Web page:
Companies that are transparent about both their sustainability goals and their progress toward achieving those goals are generally rewarded by consumers. Even if you’re not quite where you’d like to be, transparent public communication demonstrates authentic commitment, which is exactly what consumers want. In fact, more than 9 in 10 consumers will remain loyal to a company that’s completely transparent.

    Alison Gutterman, president and CEO of Jelmar, the family-owned cleaning products manufacturer of CLR and Tarn-X products, explains that consumers are actively looking for brands that align with their values. That’s why it’s critical to share yours. “Double down on your marketing and advertising efforts to show consumers what you’re doing to help the planet,” she writes. “This might seem a little boastful, but it’s not — it’s transparent.”

  3. Avoid ‘green washing.’
    “The combination of pressure and expectations from Gen Z as trendsetters along with a desire to ‘be more green’ is not only being used to cover up past actions by companies that harmed the environment but also as a reason to charge more for products,” says Jason Dorsey, a Gen Z expert and author. With this in mind, you don’t have to be the most eco-friendly company on the planet to make a positive environmental impact — so don’t act like you are. Almost every company is trying to advance a narrative that paints its products, services, and operations as “sustainable” or “green.” However, that strategy can backfire if your actions don’t align with your messaging.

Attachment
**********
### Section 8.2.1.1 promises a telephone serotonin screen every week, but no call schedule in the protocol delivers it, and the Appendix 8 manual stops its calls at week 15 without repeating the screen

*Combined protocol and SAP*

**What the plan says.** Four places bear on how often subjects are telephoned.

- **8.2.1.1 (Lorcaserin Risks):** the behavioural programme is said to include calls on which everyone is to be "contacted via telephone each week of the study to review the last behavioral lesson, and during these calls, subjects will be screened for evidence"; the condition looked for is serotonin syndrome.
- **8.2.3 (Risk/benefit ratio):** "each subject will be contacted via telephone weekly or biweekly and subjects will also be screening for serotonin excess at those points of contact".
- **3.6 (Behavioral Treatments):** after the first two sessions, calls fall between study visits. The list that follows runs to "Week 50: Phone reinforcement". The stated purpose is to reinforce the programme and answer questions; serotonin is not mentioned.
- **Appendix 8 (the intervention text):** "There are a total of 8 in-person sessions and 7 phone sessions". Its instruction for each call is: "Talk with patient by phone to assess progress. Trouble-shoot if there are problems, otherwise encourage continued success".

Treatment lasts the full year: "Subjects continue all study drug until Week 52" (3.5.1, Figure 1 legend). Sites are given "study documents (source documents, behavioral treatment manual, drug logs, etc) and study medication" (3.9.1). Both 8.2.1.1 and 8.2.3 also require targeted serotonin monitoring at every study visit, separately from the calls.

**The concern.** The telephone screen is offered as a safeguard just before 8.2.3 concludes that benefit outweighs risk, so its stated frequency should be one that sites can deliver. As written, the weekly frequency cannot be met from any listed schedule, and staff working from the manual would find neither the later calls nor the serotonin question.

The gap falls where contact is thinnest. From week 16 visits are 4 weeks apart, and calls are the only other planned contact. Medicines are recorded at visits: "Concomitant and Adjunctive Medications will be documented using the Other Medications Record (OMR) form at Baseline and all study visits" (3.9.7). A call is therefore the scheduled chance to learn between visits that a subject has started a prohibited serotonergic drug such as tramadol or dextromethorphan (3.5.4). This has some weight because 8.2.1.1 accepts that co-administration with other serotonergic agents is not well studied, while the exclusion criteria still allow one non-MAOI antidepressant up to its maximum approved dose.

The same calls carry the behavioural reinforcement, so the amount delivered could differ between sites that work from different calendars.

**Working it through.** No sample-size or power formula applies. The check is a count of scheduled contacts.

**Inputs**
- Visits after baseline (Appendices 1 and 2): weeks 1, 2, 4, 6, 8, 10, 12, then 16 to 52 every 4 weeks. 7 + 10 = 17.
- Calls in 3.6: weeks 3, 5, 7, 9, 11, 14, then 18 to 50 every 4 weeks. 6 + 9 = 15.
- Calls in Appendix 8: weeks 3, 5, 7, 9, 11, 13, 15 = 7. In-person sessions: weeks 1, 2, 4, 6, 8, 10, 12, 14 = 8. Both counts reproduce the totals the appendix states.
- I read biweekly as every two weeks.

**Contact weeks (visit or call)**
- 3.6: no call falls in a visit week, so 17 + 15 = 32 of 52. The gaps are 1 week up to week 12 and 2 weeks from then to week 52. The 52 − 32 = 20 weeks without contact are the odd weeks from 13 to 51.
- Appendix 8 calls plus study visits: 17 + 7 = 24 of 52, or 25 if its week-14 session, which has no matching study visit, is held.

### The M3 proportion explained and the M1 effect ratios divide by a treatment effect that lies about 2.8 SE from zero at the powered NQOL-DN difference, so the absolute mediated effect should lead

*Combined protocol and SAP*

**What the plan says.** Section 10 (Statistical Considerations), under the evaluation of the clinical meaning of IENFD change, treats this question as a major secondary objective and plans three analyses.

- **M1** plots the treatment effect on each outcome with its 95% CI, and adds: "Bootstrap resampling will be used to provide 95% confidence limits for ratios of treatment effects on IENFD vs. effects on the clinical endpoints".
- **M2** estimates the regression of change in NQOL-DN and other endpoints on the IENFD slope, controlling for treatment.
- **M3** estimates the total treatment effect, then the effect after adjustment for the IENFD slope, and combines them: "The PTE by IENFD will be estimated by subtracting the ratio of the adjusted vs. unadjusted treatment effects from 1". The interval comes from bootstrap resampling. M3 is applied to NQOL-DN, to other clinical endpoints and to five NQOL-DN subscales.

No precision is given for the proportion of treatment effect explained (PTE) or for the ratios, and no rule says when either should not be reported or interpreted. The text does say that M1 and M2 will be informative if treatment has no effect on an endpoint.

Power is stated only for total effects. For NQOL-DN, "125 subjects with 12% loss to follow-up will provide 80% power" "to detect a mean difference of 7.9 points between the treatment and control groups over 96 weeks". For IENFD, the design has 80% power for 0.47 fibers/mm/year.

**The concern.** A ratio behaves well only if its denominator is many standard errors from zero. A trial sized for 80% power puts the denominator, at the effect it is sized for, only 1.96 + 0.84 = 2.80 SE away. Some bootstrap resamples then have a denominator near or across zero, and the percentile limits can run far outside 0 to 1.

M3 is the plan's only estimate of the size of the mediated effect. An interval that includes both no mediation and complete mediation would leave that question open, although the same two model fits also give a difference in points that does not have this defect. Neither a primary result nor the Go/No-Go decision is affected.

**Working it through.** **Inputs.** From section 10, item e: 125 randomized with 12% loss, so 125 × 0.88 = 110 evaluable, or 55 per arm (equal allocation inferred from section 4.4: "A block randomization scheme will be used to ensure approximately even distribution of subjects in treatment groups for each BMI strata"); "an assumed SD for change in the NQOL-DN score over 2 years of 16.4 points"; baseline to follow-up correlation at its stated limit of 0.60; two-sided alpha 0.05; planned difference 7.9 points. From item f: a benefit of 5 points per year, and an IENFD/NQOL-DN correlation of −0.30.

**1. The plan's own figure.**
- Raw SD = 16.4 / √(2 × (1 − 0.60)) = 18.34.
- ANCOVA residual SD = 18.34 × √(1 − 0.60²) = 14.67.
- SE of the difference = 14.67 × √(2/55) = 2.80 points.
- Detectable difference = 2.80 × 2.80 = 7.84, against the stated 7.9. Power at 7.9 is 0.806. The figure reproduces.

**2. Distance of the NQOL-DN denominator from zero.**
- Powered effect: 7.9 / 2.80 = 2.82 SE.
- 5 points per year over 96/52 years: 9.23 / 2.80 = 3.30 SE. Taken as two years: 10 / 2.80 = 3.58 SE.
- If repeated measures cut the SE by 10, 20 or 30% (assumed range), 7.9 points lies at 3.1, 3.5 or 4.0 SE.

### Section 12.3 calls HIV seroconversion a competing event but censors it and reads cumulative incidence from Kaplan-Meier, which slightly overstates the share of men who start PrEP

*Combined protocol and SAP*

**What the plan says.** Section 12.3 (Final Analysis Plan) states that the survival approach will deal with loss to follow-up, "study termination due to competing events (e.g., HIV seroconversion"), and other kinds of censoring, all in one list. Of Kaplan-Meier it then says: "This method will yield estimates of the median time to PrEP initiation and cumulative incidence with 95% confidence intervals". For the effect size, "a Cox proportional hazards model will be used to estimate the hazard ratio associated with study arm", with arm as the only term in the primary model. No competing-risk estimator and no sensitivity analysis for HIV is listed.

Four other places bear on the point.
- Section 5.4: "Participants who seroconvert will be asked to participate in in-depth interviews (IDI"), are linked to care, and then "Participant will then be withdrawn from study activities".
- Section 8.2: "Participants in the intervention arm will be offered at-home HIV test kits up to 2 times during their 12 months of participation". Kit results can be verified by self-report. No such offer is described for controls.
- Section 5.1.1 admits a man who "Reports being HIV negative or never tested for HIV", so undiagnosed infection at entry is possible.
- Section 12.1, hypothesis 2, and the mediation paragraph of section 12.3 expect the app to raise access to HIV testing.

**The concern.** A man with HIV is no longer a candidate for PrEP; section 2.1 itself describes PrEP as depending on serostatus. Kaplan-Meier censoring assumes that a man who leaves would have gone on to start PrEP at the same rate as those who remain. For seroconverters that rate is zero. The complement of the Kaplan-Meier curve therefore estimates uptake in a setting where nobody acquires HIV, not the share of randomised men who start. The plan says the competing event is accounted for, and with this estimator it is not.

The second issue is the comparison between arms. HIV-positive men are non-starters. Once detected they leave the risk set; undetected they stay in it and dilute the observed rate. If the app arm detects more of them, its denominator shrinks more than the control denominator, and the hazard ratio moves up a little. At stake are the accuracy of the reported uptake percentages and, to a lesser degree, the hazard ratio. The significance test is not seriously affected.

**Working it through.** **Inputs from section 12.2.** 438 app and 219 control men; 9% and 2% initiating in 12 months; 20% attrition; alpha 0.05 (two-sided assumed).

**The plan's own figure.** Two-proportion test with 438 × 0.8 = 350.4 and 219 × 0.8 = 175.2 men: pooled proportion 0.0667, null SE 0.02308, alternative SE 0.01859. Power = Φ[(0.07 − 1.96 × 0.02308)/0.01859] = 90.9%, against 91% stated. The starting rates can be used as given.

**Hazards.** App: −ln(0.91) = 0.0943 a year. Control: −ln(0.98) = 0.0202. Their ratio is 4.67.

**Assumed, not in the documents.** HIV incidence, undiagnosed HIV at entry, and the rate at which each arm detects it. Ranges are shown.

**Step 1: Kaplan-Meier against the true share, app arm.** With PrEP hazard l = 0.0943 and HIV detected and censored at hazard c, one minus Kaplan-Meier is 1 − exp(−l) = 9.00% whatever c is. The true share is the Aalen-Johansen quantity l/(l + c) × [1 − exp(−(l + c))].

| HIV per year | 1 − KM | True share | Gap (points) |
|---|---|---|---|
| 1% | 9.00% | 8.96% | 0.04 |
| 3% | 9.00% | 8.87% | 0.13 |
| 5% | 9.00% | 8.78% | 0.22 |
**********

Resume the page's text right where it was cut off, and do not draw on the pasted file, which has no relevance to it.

Companies that engage in “green washing” — communications that contain false or misleading information about their commitment to environmental responsibility — expose themselves to negative action from both consumers and regulators. As organizations like the European Union and others continue to work toward standardizing the rules governing sustainable economic activity, government agencies, institutional and retail investors, and the public at large will be able to spot deception more clearly.

  4. Engage your employees.
    A commitment to environmental responsibility starts at the top, but it requires organizationwide buy-in to spur meaningful change. To ensure that sustainability efforts aren’t perceived as a PR directive internally, executives should practice what they preach and then get employees involved as early as possible.

    One organization surveyed its workforce of more than 17,000 people to seek employee input on the issues it stood for and used the results to develop a purpose statement guiding its sustainability mission. This type of activity is useful for deciding where to direct your efforts, but don’t be surprised if some employees are initially skeptical of your motivations. In order to rally them around specific initiatives, your words must be followed by actions. Ultimately, if your employees know that your efforts are sincere, you’ll find it much easier to convince the rest of the world, too, and meet consumer demands for environmental sustainability.

Remember: Sustainability initiatives might seem like a “nice-to-have” currently, but they’ll almost certainly be critical to your company’s survival in the future. Paving the way toward authentic sustainability efforts within your own organization will secure employee and consumer buy-in for many years to come. And of course, they’ll help preserve the precious world we all call home.

Written by Rhett Power.